Wear pollution: G’point activist pushing air-monitor accessories

Wear pollution: G’point activist pushing air-monitor accessories
Photo by Stefano Giovannini

Greenpoint residents might soon be transformed into scientific researchers just by putting on a necklace.

A technologically minded activist has created an air-pollution detector that he hopes to get locals to wear around their necks in order to create a far-reaching, real-time picture of the toxins floating above the polluted neighborhood.

“This allows the community to get involved and do research,” said Michael Heimbinder, a member of the Newtown Creek Alliance and founder of HabitatMap, which builds tools for community organizing around environmental issues. “It will amplify their voices and the importance of the data they are collecting.”

The tool, called Air Casting Greenpoint, is a piece of blue-plastic bling that sniffs the air several times a second and sends the results to an Android phone, which then analyzes the data and sends them to an online database. Taken together, the data can create snapshot and minute-to-minute heat maps of air pollution. Seeing the results will make participants feel like the effort is worth it, Heimbinder said.

“You can be walking along, and every second, you can see yourself on the map,” he said. “It is empowering.”

The project is still in its infancy, and Heimbinder is angling for $235,000 of the Big Oil court settlement stemming from the Greenpoint oil spill that was three times the size of the Exxon Valdez disaster. The corporate money in the Greenpoint Community Environmental Fund is entering its third round of disbursements, which are voted on by locals.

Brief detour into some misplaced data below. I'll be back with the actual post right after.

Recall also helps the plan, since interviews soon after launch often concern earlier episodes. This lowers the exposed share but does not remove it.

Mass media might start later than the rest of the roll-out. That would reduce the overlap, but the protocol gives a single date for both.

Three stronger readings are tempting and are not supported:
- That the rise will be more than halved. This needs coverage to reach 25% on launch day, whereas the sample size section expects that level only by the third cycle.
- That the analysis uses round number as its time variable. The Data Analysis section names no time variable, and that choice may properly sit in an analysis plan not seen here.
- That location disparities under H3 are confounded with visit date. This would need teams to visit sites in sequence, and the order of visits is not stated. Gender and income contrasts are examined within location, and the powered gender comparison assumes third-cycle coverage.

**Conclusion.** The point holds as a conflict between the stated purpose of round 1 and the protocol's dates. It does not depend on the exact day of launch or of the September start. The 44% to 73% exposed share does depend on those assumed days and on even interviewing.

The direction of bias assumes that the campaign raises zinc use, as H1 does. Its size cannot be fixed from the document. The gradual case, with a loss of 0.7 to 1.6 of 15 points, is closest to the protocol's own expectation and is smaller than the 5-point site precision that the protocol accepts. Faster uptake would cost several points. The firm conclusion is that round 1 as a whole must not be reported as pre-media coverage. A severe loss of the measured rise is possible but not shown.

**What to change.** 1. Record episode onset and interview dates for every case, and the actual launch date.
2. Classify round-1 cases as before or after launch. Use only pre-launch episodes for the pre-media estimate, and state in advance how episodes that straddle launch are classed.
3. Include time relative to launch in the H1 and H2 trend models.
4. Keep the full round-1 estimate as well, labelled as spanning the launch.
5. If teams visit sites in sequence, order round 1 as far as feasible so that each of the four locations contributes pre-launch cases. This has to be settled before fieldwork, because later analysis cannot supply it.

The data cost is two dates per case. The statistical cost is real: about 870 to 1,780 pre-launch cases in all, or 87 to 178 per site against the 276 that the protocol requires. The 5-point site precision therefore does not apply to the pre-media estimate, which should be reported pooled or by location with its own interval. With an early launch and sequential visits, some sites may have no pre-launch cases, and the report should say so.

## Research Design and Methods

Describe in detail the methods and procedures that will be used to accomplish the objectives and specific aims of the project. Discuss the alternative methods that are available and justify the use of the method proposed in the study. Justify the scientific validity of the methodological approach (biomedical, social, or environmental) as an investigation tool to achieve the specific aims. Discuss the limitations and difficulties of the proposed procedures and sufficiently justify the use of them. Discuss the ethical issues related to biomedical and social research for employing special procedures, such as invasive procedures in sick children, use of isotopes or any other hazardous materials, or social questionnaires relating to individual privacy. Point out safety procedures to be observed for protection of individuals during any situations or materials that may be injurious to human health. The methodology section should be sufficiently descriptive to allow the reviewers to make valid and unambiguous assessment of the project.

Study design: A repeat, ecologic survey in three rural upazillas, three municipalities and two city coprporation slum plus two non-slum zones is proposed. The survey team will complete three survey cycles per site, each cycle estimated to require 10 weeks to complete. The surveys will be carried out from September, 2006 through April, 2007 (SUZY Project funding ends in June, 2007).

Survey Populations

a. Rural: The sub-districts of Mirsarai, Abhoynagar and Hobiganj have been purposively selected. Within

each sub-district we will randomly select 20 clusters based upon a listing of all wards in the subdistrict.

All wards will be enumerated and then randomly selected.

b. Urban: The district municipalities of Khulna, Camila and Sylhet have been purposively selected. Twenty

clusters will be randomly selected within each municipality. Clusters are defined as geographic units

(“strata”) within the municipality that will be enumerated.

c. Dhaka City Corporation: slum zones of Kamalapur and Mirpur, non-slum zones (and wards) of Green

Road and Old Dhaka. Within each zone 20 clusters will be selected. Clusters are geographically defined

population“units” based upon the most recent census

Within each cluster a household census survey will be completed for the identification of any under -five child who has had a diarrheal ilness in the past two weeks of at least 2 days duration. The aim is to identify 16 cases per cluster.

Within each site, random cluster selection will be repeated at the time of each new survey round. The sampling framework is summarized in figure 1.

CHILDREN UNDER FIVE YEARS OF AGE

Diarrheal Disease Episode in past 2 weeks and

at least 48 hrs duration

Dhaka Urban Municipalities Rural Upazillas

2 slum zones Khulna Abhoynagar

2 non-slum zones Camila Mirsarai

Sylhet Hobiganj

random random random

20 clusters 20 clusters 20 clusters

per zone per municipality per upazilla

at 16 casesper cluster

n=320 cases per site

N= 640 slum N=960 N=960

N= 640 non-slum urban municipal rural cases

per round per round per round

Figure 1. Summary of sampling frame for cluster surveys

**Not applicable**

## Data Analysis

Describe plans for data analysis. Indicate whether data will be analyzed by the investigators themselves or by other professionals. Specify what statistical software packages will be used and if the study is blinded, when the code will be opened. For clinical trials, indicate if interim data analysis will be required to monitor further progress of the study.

If the project gets funded, Heimbinder hopes to recruit about 240 volunteers. The goal of getting so many people involved is to build support for clearing the air in the neighborhood that is home to the Brooklyn-Queens Expressway, waste-transfer facilities, and Newtown Creek.

“It will make them more willing to push for policies that will clean up air in Greenpoint,” he said.

Heimbinder has already recruited a few helpers to head up the project if he does raise the money.

“It will be inspiring to be able to take some of those issues on a smaller scale and understand them better,” said Willis Elkins, Newtown Creek Alliance project manager.

Another neighborhood activist is also excited about the project.

“This hands-on version will help will public awareness of the issue,” said Jenny Romer, who lives in Greenpoint. “It will be a conversation starter.”

Reach reporter Danielle Furfaro at dfurf‌aro@c‌ngloc‌al.com or by calling (718) 260–2511. Follow her at twitt‌er.com/‌Danie‌lleFu‌rfaro.